After all, it was easy to imagine what kind of life this man had, standing by the squeaky cart in the worn white uniform of a kitchen helper. We had heard similar laments from the county prisoners upstairs. I guessed he was probably a habitual drunk, petty thief, or some combination of the two.
He probably had no job, like so many other black men around Selma, or couldn’t keep one; perhaps he was among the many farm laborers who had been pushed out of the cotton fields by mechanization. Not dangerous, probably, except to himself or when drunk; otherwise, why would the police have let him work in the kitchen, where there must be knives and other potential weapons?
This was his bleak present, and probably his dreary future: helping prepare the Spartan prison fare for men, and perhaps a few women, slightly more wretched than himself, all wasting their lives in the obscure cells of a provincial city jail.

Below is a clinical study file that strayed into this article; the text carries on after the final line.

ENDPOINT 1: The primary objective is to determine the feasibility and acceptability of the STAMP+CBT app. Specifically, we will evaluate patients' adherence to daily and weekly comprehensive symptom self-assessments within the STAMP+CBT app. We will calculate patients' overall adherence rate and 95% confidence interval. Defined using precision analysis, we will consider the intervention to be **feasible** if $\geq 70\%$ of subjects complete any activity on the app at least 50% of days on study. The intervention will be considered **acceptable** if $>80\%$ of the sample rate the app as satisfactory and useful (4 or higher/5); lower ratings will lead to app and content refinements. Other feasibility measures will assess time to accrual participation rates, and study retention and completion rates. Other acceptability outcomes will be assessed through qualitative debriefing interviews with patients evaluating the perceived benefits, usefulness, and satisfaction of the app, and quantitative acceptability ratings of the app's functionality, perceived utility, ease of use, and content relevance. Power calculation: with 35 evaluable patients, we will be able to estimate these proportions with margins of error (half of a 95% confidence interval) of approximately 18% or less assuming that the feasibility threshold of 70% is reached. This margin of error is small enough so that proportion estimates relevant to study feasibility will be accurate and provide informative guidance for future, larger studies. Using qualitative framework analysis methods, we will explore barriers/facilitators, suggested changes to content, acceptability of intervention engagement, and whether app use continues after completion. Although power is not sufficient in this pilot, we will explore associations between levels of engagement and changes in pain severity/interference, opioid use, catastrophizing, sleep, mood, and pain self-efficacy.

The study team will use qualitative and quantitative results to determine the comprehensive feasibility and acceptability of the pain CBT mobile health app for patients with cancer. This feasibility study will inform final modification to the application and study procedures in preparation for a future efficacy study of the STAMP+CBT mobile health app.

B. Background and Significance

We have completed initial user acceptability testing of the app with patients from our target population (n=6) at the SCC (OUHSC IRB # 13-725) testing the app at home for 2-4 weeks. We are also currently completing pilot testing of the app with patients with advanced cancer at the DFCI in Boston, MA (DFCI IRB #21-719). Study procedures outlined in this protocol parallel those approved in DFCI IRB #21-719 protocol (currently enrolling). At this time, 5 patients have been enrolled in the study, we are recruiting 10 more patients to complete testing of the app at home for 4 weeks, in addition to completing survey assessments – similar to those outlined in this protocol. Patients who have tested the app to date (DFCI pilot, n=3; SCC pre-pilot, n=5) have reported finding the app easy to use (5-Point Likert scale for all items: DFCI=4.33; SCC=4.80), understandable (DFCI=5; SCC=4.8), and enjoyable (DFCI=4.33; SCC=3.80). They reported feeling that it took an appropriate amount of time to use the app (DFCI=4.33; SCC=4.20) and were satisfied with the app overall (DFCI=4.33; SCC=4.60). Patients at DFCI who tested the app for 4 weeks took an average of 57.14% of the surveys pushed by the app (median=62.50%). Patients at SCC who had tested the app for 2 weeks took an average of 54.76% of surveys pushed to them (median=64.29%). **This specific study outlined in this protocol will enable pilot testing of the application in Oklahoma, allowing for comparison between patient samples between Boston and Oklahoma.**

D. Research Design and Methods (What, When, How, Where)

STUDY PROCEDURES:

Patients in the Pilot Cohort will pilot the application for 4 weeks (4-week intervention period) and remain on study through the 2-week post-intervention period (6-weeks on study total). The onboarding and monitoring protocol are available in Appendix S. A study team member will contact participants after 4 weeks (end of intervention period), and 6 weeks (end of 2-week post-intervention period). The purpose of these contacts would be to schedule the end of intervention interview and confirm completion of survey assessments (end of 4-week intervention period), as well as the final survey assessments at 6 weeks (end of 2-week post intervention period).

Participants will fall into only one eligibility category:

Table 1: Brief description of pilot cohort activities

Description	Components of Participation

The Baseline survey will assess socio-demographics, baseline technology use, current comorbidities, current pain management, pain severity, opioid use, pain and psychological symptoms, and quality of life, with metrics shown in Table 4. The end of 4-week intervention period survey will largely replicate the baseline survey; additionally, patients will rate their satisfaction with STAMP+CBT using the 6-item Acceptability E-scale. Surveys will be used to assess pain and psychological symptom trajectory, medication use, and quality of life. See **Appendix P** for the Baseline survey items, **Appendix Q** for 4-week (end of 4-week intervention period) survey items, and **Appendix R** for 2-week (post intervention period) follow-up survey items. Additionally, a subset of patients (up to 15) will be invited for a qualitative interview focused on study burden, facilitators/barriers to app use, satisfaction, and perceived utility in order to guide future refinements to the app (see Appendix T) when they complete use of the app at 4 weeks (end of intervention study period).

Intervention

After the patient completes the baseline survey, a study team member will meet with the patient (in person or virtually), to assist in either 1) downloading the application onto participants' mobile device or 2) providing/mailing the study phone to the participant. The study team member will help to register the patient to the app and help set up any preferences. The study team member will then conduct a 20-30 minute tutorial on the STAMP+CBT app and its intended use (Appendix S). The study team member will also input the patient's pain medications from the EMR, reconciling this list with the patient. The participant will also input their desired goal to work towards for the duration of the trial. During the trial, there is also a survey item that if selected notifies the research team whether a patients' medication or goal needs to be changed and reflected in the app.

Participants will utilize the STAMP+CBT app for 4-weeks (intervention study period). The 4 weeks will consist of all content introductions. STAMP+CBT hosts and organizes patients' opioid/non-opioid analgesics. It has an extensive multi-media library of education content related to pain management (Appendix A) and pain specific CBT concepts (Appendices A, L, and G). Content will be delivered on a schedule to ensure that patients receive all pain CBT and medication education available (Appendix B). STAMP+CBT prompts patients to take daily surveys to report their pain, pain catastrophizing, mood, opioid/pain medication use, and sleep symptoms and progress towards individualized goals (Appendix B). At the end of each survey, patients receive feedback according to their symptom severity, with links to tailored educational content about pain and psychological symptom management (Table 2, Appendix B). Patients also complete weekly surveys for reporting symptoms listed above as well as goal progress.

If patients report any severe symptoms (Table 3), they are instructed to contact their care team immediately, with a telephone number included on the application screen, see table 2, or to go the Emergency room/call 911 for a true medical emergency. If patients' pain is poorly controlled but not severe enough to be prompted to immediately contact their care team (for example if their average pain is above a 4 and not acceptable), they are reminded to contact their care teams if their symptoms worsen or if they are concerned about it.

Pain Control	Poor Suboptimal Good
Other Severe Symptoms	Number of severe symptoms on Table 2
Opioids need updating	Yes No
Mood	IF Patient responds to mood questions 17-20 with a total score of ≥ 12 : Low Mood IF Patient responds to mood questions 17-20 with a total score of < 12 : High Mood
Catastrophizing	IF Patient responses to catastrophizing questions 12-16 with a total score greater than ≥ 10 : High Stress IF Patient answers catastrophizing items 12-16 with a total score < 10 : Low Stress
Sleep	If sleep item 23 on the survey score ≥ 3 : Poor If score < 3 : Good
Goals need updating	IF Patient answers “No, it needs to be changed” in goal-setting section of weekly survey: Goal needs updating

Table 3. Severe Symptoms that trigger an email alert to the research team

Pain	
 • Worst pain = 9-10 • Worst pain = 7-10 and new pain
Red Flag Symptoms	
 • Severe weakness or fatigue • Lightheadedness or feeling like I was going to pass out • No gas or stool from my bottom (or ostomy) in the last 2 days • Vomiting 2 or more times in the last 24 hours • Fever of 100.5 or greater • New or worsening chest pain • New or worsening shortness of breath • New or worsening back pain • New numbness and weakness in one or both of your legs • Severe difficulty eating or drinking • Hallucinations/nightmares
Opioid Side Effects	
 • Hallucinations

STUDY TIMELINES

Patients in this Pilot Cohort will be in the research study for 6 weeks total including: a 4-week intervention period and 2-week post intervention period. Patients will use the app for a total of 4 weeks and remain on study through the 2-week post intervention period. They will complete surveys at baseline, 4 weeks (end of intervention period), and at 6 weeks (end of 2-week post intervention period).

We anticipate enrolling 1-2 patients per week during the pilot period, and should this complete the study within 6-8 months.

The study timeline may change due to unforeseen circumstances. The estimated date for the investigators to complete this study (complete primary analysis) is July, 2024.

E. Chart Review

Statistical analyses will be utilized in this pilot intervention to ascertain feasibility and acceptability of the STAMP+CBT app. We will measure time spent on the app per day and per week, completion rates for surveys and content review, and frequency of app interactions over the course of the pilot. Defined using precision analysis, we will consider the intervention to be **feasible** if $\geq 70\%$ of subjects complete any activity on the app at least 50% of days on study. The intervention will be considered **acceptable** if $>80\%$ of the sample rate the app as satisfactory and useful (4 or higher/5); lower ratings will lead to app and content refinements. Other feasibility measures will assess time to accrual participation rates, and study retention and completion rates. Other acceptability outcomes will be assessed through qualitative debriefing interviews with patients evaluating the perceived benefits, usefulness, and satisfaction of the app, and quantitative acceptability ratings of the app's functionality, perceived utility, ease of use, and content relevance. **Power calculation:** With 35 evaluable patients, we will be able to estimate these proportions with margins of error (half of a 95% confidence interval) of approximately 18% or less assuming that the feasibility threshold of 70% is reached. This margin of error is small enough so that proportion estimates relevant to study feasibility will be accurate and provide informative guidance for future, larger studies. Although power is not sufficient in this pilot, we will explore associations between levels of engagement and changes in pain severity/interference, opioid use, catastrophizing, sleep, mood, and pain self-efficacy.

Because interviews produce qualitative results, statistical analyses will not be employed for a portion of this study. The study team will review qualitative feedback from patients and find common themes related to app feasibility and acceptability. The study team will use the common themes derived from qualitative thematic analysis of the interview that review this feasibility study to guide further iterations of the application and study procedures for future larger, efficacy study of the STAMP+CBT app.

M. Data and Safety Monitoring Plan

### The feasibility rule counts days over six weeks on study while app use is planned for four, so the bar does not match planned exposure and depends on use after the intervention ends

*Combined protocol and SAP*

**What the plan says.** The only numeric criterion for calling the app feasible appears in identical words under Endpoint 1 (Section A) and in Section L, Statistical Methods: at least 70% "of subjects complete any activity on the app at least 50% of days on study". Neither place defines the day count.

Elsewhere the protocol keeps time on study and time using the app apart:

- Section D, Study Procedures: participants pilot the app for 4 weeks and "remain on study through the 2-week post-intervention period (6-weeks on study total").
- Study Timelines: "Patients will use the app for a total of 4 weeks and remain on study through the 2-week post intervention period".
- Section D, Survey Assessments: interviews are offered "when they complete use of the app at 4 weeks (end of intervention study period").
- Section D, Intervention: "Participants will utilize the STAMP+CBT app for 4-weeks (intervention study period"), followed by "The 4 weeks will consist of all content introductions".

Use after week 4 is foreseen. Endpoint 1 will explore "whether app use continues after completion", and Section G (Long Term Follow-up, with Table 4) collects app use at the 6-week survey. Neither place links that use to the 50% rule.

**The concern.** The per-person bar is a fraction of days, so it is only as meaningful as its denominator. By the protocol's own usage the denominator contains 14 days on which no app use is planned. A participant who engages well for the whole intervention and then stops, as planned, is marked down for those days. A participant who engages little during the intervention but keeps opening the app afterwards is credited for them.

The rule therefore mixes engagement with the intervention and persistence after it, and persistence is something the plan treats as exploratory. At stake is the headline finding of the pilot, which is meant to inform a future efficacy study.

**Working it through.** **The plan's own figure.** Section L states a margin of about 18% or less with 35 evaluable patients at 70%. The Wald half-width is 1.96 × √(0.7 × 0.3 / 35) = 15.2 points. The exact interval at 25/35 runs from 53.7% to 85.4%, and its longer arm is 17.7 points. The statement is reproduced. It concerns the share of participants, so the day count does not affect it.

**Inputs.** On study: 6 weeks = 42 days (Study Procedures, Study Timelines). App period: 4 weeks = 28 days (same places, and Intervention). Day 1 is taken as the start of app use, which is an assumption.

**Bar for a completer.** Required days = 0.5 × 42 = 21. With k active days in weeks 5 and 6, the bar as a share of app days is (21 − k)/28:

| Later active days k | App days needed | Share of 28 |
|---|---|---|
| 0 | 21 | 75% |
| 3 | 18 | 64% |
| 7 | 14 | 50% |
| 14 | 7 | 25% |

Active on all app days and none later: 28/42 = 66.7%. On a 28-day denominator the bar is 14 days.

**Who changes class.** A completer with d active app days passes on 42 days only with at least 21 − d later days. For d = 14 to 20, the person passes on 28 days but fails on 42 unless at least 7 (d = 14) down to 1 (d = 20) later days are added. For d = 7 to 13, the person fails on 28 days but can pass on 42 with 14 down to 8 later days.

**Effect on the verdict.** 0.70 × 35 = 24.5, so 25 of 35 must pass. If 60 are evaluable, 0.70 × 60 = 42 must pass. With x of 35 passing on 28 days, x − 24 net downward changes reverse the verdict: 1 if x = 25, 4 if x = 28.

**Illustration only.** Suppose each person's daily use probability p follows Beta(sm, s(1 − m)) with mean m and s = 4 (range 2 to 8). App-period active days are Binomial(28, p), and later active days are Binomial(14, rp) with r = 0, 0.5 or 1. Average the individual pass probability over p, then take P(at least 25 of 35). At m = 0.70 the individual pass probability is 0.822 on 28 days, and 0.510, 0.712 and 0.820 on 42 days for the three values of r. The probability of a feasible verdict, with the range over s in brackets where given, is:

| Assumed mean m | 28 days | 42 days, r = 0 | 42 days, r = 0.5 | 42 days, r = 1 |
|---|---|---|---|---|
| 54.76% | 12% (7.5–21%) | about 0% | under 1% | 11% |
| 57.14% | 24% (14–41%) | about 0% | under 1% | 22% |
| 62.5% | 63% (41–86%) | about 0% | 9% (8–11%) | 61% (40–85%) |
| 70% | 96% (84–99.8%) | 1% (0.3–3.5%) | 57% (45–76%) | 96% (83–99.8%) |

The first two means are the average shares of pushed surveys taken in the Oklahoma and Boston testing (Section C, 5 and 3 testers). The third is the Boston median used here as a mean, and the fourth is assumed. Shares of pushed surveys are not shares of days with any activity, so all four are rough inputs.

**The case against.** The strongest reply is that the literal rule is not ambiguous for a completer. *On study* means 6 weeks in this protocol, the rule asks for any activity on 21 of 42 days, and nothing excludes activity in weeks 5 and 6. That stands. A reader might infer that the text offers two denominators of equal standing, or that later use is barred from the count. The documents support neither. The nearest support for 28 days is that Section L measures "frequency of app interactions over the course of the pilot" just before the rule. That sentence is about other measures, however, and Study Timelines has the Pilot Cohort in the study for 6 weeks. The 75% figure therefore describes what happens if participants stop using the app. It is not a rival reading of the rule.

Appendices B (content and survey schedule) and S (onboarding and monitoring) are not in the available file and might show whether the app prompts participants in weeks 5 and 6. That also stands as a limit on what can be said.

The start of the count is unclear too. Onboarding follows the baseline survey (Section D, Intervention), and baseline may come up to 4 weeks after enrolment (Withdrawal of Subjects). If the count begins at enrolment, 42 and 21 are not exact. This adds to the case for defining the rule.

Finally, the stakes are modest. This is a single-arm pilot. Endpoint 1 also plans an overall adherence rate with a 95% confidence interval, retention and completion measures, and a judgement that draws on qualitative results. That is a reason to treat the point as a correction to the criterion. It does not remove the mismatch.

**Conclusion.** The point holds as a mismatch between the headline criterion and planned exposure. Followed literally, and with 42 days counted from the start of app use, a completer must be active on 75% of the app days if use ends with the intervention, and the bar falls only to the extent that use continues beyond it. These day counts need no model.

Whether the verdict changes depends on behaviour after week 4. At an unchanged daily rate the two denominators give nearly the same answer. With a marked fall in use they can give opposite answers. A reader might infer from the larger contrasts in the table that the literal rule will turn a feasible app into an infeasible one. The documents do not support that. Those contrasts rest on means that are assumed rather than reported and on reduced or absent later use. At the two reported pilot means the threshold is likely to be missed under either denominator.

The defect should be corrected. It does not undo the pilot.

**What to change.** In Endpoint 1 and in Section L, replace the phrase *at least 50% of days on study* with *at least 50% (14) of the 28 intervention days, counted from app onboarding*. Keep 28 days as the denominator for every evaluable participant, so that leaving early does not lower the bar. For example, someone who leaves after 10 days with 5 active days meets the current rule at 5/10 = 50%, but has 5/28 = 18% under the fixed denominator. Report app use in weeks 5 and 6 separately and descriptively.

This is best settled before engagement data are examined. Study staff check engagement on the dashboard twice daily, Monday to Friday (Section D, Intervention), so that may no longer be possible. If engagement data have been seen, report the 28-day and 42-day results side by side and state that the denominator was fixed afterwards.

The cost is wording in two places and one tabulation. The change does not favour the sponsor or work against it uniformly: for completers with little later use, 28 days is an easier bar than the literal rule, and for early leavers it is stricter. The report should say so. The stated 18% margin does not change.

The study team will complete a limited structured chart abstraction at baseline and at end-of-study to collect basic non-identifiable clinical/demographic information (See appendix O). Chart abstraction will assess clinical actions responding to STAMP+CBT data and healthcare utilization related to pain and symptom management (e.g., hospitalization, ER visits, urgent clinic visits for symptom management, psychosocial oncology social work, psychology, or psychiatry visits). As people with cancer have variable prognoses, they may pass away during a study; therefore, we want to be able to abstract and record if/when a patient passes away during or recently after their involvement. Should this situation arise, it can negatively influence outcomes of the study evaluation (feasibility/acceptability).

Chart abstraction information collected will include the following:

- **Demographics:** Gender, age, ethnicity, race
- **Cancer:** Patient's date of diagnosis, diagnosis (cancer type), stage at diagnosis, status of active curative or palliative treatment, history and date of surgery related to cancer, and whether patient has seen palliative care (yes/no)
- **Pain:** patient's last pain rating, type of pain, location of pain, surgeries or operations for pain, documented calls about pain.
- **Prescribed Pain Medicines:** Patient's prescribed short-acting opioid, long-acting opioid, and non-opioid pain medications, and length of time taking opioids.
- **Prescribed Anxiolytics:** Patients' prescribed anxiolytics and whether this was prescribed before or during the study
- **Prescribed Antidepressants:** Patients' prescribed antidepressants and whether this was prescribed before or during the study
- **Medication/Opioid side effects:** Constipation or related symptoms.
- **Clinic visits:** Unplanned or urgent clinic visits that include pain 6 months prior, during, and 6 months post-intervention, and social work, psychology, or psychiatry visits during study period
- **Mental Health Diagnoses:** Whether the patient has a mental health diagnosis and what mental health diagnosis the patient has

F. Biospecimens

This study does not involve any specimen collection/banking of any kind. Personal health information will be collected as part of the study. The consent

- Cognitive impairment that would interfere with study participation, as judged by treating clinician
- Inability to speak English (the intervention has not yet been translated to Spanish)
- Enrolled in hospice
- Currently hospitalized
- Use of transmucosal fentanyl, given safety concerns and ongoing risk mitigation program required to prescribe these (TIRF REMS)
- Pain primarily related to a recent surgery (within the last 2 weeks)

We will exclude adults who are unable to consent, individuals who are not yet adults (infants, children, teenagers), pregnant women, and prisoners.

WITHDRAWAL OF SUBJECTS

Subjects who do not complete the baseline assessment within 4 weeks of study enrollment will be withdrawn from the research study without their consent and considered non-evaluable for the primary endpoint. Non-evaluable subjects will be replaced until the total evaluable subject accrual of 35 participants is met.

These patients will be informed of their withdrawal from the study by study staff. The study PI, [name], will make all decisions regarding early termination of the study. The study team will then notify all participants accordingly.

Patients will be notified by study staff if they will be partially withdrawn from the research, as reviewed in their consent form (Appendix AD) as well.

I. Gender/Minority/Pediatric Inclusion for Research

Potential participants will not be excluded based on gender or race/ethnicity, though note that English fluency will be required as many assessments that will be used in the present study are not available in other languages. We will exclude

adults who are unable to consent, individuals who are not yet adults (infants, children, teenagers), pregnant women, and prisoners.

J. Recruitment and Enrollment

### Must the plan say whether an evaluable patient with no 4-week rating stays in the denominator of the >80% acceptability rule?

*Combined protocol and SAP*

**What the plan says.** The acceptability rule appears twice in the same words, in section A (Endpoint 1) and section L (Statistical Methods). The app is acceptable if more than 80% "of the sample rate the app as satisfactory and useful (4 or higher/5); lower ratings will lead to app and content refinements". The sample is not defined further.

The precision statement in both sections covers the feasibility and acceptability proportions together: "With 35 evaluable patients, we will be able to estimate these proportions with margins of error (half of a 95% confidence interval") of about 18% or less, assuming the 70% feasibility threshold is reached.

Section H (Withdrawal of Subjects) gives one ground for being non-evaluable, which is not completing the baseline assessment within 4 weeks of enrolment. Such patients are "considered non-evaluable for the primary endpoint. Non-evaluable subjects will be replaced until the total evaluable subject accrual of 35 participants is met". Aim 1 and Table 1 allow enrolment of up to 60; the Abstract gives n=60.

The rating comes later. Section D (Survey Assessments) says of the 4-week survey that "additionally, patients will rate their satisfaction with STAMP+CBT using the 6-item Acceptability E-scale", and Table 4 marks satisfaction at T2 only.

And then, like a breath of the divine, this day brought an astounding break in this routine: a flood of respectable citizens into the cellblocks; our thundering, rhythmic chorus of defiance and spirit which must have reverberated through these halls as well as our crowded warren upstairs. Even more amazing, from out of this inchoately marvelous mass, emerged the modern Moses, Dr. Martin Luther King, Jr., freshly back from Oslo and the Nobel Peace Prize, right into the hallways of his own tiny, godforsaken wasteland.
Why wouldn’t he want to seize this moment of light, this trembling interval of grace, and do something, do his best, for this apparition? I had heard about the anguished letters Dr. King received from black people across the country, people who thought he could work wonders, cure their diseases, or those of their suffering children, just by the laying on of his hands.